THE Central Government has, in a press statement, asserted that it respects the Right to Privacy and has no intention to violate it when WhatsApp is asked to disclose the origin of a particular message.
It says no fundamental right, including the Right to Privacy, is absolute and it is subject to reasonable restrictions.
It adds “WhatsApp’s challenge, at the very last moment, and despite having sufficient time and opportunity available during consultation process and after the rules were enacted, to the Intermediary Guidelines is an unfortunate attempt to prevent the same from coming into effect”.
The Centre’s response has come after WhatsApp moved the Delhi High Court to challenge the new IT rule mandating it to identify the first originator of the information.
In response, the Centre has asserted that it does not intend on violating privacy in asking Whatsapp to reveal the first originator of a message and lays out the specific situations that would call for such tracing, stating that this is only for the “prevention, investigation or punishment of very serious offences.”
These serious offences, according to the Centre, include sovereignty and integrity of India, state security, friendly relations with other states, the maintenance of public order or any incitement of related offences. It also mentions that any offences relating to rape, sexually explicit material or child sexual abuse material will be included in the aforementioned list.
It is important to note that no further guidelines have been issued to clarify the definitions of the above terms, and the understanding is that they will be left to judicial discretion as requests for tracing can only be issued through judicial orders.
In justifying that these measures are critical safeguards of public interest, the example of Whatsapp messages being circulated in “cases of mob lynching and riots.” It remains unclear as to whether these messages are being treated as the source of this information or incitement to such offences.
The press release raised contentions that this is the first time Whatsapp has highlighted concerns about any rules for social media intermediaries. Specifically, it has never raised contentious about the requirements to “trace the first originator,” which seem to have been in force since 2018.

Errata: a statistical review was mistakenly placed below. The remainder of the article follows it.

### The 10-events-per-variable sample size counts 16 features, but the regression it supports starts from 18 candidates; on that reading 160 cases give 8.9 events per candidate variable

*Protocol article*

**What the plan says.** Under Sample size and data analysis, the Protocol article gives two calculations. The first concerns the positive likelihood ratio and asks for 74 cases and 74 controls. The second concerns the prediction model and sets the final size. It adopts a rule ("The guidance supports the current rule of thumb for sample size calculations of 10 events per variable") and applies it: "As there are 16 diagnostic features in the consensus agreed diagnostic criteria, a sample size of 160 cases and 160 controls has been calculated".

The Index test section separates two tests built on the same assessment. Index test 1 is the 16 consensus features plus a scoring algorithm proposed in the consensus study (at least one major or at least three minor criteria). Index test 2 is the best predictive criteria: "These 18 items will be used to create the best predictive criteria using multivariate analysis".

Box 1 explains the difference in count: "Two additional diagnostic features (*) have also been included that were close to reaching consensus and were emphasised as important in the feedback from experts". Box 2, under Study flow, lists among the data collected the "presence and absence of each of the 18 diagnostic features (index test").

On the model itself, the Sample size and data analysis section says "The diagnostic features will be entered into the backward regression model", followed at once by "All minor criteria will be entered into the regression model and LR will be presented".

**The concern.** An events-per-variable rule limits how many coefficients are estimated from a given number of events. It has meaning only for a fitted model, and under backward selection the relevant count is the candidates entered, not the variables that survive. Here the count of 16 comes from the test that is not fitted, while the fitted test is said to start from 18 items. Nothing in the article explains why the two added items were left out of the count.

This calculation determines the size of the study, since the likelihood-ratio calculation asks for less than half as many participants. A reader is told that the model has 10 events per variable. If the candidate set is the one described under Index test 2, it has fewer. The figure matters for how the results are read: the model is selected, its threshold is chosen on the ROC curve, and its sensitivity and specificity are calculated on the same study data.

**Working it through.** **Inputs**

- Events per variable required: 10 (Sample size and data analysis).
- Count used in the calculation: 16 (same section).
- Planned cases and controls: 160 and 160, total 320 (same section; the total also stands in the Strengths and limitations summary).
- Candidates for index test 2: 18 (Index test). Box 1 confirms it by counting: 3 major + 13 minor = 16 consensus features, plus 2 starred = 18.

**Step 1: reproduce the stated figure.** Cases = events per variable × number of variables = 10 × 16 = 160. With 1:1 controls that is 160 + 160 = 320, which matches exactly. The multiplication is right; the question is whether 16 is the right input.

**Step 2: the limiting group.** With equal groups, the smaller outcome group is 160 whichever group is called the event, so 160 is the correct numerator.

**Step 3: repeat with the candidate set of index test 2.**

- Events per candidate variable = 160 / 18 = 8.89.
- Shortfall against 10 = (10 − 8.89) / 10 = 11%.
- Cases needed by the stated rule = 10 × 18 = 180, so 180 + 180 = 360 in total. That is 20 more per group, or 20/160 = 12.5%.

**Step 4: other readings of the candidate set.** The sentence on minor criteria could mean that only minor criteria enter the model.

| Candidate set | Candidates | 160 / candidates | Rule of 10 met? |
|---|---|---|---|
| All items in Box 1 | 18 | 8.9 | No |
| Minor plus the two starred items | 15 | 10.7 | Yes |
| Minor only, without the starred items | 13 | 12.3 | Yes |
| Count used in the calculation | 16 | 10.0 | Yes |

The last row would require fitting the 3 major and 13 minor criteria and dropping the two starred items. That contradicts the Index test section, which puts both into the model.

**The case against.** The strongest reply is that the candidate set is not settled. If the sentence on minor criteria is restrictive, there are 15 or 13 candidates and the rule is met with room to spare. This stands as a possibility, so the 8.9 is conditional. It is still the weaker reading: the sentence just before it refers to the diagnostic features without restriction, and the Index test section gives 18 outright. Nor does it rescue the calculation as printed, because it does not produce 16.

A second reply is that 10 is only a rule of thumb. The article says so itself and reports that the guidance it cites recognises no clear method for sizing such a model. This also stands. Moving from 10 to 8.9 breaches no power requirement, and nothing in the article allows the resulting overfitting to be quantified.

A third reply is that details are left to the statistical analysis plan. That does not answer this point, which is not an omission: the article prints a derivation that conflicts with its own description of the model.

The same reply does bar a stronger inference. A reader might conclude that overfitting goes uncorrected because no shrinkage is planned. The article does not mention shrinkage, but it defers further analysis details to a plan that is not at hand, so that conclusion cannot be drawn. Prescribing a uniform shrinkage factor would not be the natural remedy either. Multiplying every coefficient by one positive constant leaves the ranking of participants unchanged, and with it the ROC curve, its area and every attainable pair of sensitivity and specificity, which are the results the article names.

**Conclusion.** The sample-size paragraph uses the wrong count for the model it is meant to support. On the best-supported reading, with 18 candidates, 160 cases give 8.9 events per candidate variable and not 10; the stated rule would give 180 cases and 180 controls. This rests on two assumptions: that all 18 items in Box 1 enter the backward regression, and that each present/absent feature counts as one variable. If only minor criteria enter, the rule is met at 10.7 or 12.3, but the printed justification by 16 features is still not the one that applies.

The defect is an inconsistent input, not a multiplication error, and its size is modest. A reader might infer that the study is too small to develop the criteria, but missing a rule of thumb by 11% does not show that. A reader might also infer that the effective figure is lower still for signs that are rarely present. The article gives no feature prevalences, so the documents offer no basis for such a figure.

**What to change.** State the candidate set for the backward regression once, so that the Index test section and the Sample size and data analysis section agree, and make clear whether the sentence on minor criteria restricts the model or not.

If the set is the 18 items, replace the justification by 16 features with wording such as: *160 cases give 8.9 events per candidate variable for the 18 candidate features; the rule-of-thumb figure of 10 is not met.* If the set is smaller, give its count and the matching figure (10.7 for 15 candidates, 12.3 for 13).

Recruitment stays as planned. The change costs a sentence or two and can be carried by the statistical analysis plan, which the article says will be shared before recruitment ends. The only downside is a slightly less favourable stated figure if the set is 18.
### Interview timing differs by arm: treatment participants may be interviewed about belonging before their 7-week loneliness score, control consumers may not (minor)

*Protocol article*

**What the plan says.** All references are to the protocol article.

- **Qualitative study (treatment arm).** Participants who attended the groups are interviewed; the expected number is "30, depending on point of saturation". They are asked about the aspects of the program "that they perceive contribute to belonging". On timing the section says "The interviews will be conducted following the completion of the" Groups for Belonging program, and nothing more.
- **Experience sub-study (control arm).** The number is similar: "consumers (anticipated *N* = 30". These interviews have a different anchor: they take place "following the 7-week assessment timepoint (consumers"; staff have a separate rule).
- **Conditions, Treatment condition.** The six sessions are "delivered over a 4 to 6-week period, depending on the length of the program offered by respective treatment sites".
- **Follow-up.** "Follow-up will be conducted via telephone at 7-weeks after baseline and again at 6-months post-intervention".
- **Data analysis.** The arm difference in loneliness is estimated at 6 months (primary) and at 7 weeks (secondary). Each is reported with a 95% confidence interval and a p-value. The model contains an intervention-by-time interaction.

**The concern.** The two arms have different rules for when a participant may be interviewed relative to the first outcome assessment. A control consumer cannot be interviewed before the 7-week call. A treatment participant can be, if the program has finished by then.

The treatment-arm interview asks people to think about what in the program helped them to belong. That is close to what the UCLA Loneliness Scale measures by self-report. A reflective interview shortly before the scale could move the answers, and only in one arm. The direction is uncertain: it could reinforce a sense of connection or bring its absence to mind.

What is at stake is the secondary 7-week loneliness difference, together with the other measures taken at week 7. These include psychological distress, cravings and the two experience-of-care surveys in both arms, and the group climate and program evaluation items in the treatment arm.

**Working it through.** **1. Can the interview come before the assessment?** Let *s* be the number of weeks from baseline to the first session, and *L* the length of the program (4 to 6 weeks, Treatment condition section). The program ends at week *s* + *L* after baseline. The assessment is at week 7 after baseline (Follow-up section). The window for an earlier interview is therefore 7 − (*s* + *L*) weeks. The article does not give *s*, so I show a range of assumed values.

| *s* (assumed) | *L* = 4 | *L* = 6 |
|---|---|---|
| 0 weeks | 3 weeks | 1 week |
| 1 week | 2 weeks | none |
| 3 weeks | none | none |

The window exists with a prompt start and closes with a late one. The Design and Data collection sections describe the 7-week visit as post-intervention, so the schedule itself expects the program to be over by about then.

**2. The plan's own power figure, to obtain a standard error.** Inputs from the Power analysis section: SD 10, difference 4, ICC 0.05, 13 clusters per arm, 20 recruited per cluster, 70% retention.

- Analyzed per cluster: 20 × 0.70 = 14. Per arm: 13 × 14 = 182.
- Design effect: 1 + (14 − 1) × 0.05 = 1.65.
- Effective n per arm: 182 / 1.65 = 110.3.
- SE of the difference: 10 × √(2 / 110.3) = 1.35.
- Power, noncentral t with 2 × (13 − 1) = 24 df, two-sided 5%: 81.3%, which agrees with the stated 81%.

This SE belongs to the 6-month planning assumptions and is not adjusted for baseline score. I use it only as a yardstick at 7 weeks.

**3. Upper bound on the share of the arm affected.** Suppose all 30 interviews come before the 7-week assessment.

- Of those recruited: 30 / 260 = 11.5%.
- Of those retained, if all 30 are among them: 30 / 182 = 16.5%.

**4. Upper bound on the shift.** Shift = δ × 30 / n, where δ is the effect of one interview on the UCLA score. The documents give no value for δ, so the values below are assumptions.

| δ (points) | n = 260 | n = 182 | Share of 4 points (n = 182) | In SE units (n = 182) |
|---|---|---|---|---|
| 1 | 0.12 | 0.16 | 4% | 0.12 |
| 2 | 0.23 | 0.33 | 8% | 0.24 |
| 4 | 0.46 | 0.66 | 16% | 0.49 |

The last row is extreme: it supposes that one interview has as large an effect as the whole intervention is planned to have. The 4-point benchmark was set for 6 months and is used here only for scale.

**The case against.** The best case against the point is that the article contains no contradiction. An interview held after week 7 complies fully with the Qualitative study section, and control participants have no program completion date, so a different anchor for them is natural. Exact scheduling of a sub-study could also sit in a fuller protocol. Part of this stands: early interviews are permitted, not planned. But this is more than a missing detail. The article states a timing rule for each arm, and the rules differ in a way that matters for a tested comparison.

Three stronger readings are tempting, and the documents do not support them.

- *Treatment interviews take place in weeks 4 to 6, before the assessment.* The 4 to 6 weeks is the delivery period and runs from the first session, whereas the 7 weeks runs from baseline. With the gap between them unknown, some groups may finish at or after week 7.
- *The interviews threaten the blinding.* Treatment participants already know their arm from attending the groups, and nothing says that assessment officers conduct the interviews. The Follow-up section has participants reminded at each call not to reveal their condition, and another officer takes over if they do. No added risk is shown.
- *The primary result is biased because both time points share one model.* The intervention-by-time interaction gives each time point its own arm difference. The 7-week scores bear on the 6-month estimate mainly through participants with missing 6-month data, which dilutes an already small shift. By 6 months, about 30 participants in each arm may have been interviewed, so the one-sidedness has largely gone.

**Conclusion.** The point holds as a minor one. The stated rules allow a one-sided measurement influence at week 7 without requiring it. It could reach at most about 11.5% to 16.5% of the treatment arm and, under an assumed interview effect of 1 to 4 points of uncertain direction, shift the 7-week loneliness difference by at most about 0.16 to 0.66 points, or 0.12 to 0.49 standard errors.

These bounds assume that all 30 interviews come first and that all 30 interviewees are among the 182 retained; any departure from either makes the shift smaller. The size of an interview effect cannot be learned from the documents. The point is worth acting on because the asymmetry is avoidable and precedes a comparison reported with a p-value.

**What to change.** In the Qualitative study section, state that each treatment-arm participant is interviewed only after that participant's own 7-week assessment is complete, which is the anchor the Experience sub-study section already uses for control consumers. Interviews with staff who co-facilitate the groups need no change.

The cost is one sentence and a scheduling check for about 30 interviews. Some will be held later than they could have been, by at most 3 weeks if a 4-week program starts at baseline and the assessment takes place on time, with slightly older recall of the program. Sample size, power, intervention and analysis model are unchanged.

It is also alleged that the “last moment” challenge by Whatsapp is “an unfortunate attempt” to circumvent complying with the Rules. This non-compliance has been labelled an “act of defiance.”
In an attempt to highlight Whatsapp’s apparent hypocrisy in the matter, the release declares that while Whatsapp intends to share “the data of all its user(s) with its parent company Facebook for marketing and advertising purposes,” it is also making efforts to avoid complying with Rules that will apparently “curb the menace of fake news.”
The release also contains statements by Law Minister Ravi Shankar Prasad who categorically states that the GoI is committed to maintaining the right of privacy, but must also take into account its responsibility to maintain law and order.
Whatsapp’s primary argument, elaborately stated in its petition, is that end-to-end encryption is the very cornerstone of the privacy features of Whatsapp. In forcing compliance with Rule 4(2), the GoI is essentially asking Whatsapp to break down a critical aspect of its service. In highlighting the importance of such encryption, Whatsapp has used the examples of “journalists, civil society organizations, members of ethnic or religious groups, activists, scholars, and artists to exercise their right to freedom of speech and expression without fear of surveillance or retaliation.” It also emphasises relationships such as those between doctors and patients, and attorneys and clients, for whom this feature is indispensable.
The only response by the GoI to this contention is a statement by the Law Minister calling such concerns “misguided.” A direct quote from the Minister states that the entire responsibility “to find a technical solution” lies with Whatsapp, and that this is beyond the GoI’s purview.
Finally, the release cites a communique issued by the governments of the United States of America, United Kingdom, Australia, New Zealand and Canada to highlight that these rules carry global precedence and that the attempt by Whatsapp to portray them as a threat to privacy is “misguided.” Pertinently, Whatsapp has stated in its petition that it “is not aware of any country that requires intermediaries to enable the identification of the first originator of information on end-to-end encrypted messaging services.”
The most stark difference between the concerns highlighted in Whatsapp’s petition and the release issued in response to it by the GoI, lies in the diametrically opposite focal points. Not only does Whatsapp raise technical issues with compliance, it also highlights the direct threats to the fundamental rights to privacy and freedom of speech and expression through compliance with the Rules. The GoI, on the other hand, seems intent on ensuring compliance with Rules that it sees as the last yet critical resort to the maintenance of law and order in the country, by curbing the menace of fake news. The matter is to be taken up by the Delhi High Court in the coming months, and the exact date of listing is yet to be decided.
(Gahena is an Economics graduate from Ashoka University and is pursuing an LLB from GLC, Mumbai.)